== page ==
PARK CITY, UTAH (DAY 3) — Finally, the sun came out.
I know in snow country everyone wishes for the snow we’d gotten here in Utah the last few days—28 inches just in the last two days at Deer Valley Resort.
But I prefer blue skies to enjoy the long groomed trails Deer Valley is famous for.
The families I met here like Deer Valley—one of Park City’s three ski resorts— because of the groomed runs but more important, because there are no snowboarders allowed. Deer Valley, in fact, is one of only three resorts in the country that don’t allow snowboarders. The others are Alta, also in Utah, and Mad River Glen in Vermont.
“It’s less intimidating for the kids who are learning to ski,” said Jessica Willi, here with her husband Chris, five-year-old daughter and three year old son from Rhode Island.
Another plus for young families—all the help you get from Deer Valley staff, from carting gear to help getting on the lifts, she said.
“The snowboarders make me nervous, “ said Jane Clements, 10, here with her family from Los Angeles.
“This is paradise for a family,” added her dad Mike, adding that he used to snowboard himself but now with his three daughters, prefers the “pure skiing experience.”
“No hot doggers coming down the mountain,” agrees Lesley Fry, here with her family from near Gainesville, Fla.
In fact, that pure skiing experience—and the fact that this mountain never gets too crowded because only 7500 skiers are permitted a day– is what brings guests here, mountain officials say. And if there are riders in the group—like my nephew and his girlfriend, it’s easy to shuttle over to either Park City Mountain Resort or the Canyons. There is a public bus system; our Deer Valley condo offers amazing shuttle service—to the other mountains, the base of Deer Valley (a two minute ride) and into Park City for shopping or dinner.
The downside: We can’t all be together on this mountain. We skied at Park City Mountain Resort and at Snowbird with them but I admit I don’t mind forgoing a little family togetherness to experience Deer Valley. (Plus we’re trying on some new skis that were delivered — and will be picked up — directly from our condo from Skis on the Run, which makes it so much easier that visiting a big rental center.)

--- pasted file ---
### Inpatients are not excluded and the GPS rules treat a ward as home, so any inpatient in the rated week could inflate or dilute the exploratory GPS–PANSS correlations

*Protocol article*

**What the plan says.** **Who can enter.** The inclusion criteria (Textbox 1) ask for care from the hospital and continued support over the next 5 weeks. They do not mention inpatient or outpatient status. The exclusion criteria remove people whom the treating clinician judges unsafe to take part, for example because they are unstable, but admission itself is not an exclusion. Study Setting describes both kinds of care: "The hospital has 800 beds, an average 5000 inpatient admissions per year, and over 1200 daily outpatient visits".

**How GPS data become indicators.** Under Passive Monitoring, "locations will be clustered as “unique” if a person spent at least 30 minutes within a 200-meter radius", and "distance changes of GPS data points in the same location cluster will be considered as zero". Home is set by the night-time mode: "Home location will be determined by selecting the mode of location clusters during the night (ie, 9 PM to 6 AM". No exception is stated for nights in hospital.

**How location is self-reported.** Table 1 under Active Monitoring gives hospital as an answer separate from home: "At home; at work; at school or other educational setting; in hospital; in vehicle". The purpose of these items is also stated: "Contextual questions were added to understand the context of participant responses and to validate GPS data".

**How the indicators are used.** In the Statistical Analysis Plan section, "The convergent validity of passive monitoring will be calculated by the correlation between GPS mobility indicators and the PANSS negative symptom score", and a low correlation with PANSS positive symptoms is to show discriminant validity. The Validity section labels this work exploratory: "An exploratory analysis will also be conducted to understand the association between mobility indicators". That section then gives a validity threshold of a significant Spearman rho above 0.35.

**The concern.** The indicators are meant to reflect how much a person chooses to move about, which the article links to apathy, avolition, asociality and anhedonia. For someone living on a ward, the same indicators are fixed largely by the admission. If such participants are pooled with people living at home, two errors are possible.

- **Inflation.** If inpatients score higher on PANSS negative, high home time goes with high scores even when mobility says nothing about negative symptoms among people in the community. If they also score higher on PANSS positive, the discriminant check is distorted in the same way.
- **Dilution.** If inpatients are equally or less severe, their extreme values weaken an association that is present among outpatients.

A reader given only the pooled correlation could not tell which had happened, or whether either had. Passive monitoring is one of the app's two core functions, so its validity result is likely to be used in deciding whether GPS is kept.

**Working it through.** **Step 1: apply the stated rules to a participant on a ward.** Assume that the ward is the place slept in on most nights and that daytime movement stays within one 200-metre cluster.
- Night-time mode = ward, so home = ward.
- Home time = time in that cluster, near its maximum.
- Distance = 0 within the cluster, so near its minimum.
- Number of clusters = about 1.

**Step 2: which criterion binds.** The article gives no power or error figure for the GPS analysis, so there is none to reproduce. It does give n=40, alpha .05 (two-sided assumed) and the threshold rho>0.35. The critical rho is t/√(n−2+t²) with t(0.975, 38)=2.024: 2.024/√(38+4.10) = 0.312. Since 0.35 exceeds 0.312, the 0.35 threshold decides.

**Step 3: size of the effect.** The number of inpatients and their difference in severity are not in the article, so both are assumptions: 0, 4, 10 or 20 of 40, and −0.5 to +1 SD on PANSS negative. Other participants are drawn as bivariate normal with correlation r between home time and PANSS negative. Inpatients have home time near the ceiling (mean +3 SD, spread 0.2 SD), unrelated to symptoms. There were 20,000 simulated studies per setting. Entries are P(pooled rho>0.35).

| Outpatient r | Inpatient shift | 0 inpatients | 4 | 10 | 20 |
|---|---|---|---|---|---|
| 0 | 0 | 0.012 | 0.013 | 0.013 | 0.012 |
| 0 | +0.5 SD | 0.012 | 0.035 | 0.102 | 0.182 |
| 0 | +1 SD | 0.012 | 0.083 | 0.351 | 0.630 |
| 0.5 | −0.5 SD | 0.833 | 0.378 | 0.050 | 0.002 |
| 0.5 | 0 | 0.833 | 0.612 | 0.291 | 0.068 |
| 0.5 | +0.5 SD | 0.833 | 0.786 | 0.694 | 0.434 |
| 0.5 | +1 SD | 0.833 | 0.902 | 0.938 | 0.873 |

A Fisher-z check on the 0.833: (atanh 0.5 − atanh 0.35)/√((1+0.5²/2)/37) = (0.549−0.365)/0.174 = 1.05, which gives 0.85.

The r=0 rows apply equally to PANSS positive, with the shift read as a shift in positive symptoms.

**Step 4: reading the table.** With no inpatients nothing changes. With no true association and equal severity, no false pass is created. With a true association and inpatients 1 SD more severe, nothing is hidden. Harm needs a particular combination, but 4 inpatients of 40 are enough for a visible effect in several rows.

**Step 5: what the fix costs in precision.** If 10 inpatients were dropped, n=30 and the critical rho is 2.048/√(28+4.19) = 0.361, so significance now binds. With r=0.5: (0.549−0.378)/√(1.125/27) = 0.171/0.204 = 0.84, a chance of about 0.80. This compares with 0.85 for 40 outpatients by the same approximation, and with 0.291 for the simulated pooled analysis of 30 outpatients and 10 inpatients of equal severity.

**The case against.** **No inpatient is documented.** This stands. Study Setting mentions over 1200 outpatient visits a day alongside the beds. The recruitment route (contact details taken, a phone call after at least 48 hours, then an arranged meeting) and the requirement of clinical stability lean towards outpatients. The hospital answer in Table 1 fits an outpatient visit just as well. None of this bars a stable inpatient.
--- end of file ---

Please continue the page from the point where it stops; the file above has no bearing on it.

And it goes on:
“The kids don’t see snowboarders so they don’t want to do it,” said Myles Tintle, here with his wife and two sons from Manhasset, NY. “I want them to get competent on skis and then they can jump on boards,” he said.
Mya Frantti, who oversees the larger children’s program here, thinks it is easier for kids—especially the little ones—to learn to ski without snowboarders on the mountain. And if the kids want to learn to snowboard, Deer Valley can send them with a private instructor over to The Canyons or Park City Mountain Resort.
She notes that despite the price–$790 for a full day, $520 for a morning—60 per cent of the resort’s private lessons are taught to children—210 lessons a day.
Eighty per cent of the lessons taught at the resort are for children, she adds—more than 35,000 a season, as many as 1,000 kids a day during a busy week like upcoming Presidents Week holiday.
Many return year after year—and some end up working at the ski school, says Frantti who has seen these kids grow up over the past 19 years. “We’re passing on the love of skiing,” Frantti says, and teaching a sport that the family can enjoy together as the kids grow up.
Parents love this ski school because the classes are small—just two kids to one instructor for four year olds, one child to instructor for three year olds, four kids five and six to an instructor and just six kids seven to 12 per instructor.
Having seen many big ski school classes, I can’t say enough how much better kids do in smaller groups. And while ski school certainly isn’t cheap ($230 including lifts, lessons, lunch for kids starting at age five; $205 for younger ones who don’t ski as much, but have an integrated preschool program) the program here is no more expensive than at other resorts that don’t have such small class sizes.
Parents also like the healthy eats—think grilled chicken, veggie couscous and baked potatoes rather than the usual mac and cheese and chicken fingers. The chicken tenders here are baked rather than fried. And the ski school can accommodate all dietary requests—the whole place is nut free but they can serve the kids gluten free lunch and snacks, dairy-free or kosher.
Kids love all the little runs through the trees—Enchanted Forest, Oompa Loompa Land, Bucky’s Frontyard, among them. “I love the bumps in those runs,” said Jane Clements.
“When I get thirsty, I just eat snow,” offered Jack Fry. “It’s so beautiful!”
No one can talk about Deer Valley either without mentioning the stellar food, which incidentally is no more expensive than other ski resorts but far better. “The best lunch we’ve had this trip,” said Emily Ferguson, here with her husband and young son from Mississippi.
Those in the know (including private ski instructors) opt to ski over for the skier’s buffet at Stein Ericksen Lodge, a real treat and worth $35 for adults ($19 for kids) . Think freshly carved turkey, flank steak, seared halibut, made to order Cobb Salads, local Utah cheeses and cured meats, shrimp and crab legs, the lodge’s famous wild game chili.
Let’s not forget the deserts—everything fro S’mores bread pudding, fruit tarts, freshly made cookies, crème Brule, chocolate and creamsicle cakes, apple pie…the list goes on and on.
Good thing we are skiing all afternoon.